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November 8, 2023updated 09 Nov 2023 9:22am

Nexperia sells Newport Wafer Fab for $177m after national security probe

The UK's biggest chip plant is getting new owners after the government forced its sale on national security grounds.

By Matthew Gooding

Newport Wafer Fab, the UK’s largest semiconductor manufacturing plant, is being sold by current owner Nexperia to US company Vishay Intertechnology for $177m. Nexperia purchased the factory in 2021 but has been forced to part with it after the UK government intervened on national security grounds due to the company’s links to the Chinese government.

New owner Vishay plans to make MOSFETs at Newport Wafer Fab. (Photo by KenSoftTH/Shutterstock)

Vishay, which makes chips and components for power electronics, is purchasing the site after embarking on a $1.2bn programme to increase capacity. It already operates manufacturing facilities in the US, Europe, Israel and Asia, but this will be its first UK location. It says it plans to safeguard jobs at the factory, which employs 500 people in South Wales. Earlier this year, Nexperia announced plans to cut at least 100 of these jobs, citing the UK government’s opposition and difficult market conditions in the semiconductor sector.

How Vishay will integrate Newport Wafer Fab into its business

Founded in 1982, Newport Wafer Fab makes 200mm semiconductors, primarily for the automotive industry. Vishay plans to use the site for the production of MOSFETs, a type of transistor designed to handle large amounts of power.

Vishay is one of the world’s biggest producers of MOSFETs. Joel Smejkal, the company’s president and CEO, said: “By agreeing to acquire Newport Wafer Fab, our goal is to safeguard the positions of the highly skilled and dedicated employees and to invest the necessary capital to set up production for our SiC Trench MOSFETs and diodes.

“With its solid balance sheet and ample liquidity, Vishay will immediately bring stability and its reliable cash flow generation to ensure the facility becomes a fully operational and profitable fab”

He added: “For Vishay, acquiring Newport Wafer Fab brings together our capacity expansion plans for our customers in automotive and industrial end markets as well as the UK’s strategic goal of improved supply chain resilience.

“In addition to expanding capacity, we intend to collaborate with the Compound Semiconductor Cluster in South Wales and to join with key stakeholders committed to developing the semiconductor industry in the UK including university and community partners in the UK and particularly South Wales.”

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Smejkal said his company “looks forward to welcoming Newport Wafer Fab’s employees into Vishay, and to partnering with local authorities and the Welsh and UK Governments to both ensure long-term growth for the fab and deliver value to our customers and stockholders”.

Why Nexperia is parting with Newport Wafer Fab

News of the sale of Newport Wafer Fab, which is set to close in the first quarter of next year, brings to an end two years of ownership by Nexperia, which has been marked by controversy.

Though headquartered in the Netherlands, the company is owned by Chinese company Wingtech. When the 2021 take-over was announced, it caused consternation among Tory MPs, who said a Chinese-owned company purchasing what could be seen as a national strategic asset would pose a security risk.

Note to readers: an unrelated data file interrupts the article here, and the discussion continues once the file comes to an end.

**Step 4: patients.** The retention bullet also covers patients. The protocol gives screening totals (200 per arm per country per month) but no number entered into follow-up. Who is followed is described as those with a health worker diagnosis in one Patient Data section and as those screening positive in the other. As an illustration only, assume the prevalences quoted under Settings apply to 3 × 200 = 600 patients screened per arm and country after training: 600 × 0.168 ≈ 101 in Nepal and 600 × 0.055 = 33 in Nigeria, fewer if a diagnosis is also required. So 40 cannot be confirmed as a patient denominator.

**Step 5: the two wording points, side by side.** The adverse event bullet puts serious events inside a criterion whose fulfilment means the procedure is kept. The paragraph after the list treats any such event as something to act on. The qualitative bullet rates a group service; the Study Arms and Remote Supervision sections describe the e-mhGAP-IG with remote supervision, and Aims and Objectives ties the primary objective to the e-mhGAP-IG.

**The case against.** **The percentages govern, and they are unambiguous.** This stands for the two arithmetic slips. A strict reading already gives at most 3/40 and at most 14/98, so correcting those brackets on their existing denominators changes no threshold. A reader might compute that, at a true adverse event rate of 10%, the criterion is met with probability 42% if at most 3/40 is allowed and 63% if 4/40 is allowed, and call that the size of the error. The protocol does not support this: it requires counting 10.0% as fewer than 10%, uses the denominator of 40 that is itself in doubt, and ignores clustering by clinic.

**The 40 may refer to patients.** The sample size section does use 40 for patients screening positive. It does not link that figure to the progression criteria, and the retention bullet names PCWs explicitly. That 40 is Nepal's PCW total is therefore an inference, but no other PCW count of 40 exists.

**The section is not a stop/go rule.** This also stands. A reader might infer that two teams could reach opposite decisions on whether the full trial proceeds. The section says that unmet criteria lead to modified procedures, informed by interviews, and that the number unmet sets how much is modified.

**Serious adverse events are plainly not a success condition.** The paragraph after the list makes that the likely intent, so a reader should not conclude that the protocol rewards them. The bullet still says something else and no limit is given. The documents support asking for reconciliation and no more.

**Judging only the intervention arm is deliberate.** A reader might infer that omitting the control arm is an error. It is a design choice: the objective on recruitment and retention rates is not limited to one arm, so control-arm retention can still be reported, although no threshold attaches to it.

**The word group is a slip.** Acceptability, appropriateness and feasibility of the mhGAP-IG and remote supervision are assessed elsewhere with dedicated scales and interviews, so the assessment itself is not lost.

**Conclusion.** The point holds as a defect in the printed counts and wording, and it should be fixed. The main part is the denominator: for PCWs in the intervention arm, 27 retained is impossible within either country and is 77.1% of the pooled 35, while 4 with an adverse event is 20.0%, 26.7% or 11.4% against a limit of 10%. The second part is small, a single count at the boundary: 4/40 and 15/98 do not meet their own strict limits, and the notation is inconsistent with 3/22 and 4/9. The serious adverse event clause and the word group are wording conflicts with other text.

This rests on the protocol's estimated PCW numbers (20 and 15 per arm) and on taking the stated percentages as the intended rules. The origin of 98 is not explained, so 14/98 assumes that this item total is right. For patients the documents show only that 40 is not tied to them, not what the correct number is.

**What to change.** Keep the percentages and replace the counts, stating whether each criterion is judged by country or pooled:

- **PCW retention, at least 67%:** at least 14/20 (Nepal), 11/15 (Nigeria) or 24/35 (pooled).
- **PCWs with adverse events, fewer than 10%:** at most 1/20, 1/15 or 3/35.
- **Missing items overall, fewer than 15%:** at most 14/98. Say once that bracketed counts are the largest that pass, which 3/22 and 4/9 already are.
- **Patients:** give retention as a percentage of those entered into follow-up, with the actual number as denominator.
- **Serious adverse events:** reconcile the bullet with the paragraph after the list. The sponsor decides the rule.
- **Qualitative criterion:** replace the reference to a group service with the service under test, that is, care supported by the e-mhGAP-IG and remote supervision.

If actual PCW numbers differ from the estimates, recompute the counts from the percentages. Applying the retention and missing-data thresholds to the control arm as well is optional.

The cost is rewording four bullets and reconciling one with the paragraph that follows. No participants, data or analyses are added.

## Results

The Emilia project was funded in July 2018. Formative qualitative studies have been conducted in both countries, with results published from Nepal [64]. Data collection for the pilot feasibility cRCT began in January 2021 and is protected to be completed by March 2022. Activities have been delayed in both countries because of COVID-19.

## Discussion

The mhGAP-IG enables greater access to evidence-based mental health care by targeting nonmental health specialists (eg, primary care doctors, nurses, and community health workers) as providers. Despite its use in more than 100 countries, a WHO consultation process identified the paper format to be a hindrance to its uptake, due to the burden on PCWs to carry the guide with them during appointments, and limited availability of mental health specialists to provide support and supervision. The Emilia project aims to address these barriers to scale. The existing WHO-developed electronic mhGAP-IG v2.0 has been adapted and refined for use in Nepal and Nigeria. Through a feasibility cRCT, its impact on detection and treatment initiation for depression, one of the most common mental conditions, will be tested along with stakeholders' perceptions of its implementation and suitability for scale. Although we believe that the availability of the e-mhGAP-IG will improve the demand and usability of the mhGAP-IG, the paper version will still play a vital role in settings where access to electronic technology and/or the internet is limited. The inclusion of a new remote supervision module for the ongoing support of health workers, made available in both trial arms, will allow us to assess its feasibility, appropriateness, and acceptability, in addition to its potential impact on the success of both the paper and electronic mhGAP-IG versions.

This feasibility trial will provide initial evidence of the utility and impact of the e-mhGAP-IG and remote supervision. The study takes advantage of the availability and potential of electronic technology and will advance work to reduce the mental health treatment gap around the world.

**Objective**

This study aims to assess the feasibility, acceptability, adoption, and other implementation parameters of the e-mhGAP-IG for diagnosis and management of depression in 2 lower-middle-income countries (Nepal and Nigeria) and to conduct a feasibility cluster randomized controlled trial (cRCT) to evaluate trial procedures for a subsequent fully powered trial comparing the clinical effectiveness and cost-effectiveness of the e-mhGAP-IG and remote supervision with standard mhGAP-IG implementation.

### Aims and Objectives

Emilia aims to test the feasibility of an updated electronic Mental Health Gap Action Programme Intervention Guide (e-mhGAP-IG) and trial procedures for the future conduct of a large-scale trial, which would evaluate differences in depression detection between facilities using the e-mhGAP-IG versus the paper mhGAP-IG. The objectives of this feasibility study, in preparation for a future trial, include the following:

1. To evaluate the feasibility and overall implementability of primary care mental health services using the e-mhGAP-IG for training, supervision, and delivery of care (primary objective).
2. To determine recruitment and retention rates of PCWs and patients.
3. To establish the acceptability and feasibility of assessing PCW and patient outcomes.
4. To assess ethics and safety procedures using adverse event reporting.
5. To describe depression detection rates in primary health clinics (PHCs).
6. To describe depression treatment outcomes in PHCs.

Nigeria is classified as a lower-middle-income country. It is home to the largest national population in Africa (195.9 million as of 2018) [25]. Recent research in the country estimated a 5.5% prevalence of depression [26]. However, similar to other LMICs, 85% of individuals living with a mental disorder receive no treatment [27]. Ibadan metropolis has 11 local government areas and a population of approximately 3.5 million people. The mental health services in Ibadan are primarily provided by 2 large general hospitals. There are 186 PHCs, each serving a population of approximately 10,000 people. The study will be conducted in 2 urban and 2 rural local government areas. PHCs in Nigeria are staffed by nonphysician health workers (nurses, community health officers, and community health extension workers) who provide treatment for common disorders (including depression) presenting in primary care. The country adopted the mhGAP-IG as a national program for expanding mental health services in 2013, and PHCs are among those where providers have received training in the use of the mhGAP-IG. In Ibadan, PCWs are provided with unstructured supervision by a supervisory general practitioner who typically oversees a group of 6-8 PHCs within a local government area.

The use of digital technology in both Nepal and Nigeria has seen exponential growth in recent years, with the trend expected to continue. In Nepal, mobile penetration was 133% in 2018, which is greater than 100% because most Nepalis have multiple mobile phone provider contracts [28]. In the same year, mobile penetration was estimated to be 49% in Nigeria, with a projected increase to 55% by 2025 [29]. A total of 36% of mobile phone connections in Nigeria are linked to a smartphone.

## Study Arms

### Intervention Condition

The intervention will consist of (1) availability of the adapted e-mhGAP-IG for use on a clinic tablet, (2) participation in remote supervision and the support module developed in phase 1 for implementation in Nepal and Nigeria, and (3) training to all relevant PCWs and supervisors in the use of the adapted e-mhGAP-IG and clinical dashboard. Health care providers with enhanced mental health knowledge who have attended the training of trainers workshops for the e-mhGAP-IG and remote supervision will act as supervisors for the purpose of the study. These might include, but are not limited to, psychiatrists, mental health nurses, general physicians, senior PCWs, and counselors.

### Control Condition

After initially appearing to shy from intervening in the deal, then Prime Minister Boris Johnson eventually launched an investigation under the National Security and Investment Act. This came to a head last November when then Business Secretary Grant Shapps issued a ruling ordering Nexperia to sell at least 86% of its holding in the site.

The company, which already operates a chip plant in Manchester, said at the time that it was shocked by the decision and planned to appeal, but seems to have had a change of heart. The deal with Vishay appears a financially favourable one for Nexperia, which reportedly paid £63m ($77.4m) for the site in 2021 while also taking on debts of £38m ($46m).

Toni Versluijs, UK manager at Nexperia, said the company “would have preferred to continue the long-term strategy it implemented when it acquired the investment-starved Fab in 2021 and provided for massive investments in equipment and personnel”, but he said this plan has “been cut short by the unexpected and wrongful divestment order made by the UK government”.

Versluijs said staff at the plant needed “clarity about its future to avoid further losses” and that “today’s announcement provides this”.

He added: “Of all options, this agreement with Vishay is the most viable one to secure the future of the site as Vishay – like Nexperia – has a solid customer base for the Fab’s capabilities.

“For the site, Vishay’s commitment to further make the Newport Wafer Fab a success story is encouraging. Nexperia’s position with regards to the UK government’s order
remains unchanged.”

The deal means the UK’s biggest chip plant will remain in foreign ownership. The government launched its long-awaited UK semiconductor strategy earlier this year, promising a £1bn investment in the industry over the next decade. But much of this money will go into R&D and chip design, rather than manufacturing. It is hoped the Newport site can be at the centre of a South Wales semiconductor cluster that will develop next-generation compound semiconductors, made of silicon and other materials such as gallium nitride, which can boost performance.

Read more: Why Whitehall snubbing Nexperia over Newport Wafer Fab is short-sighted

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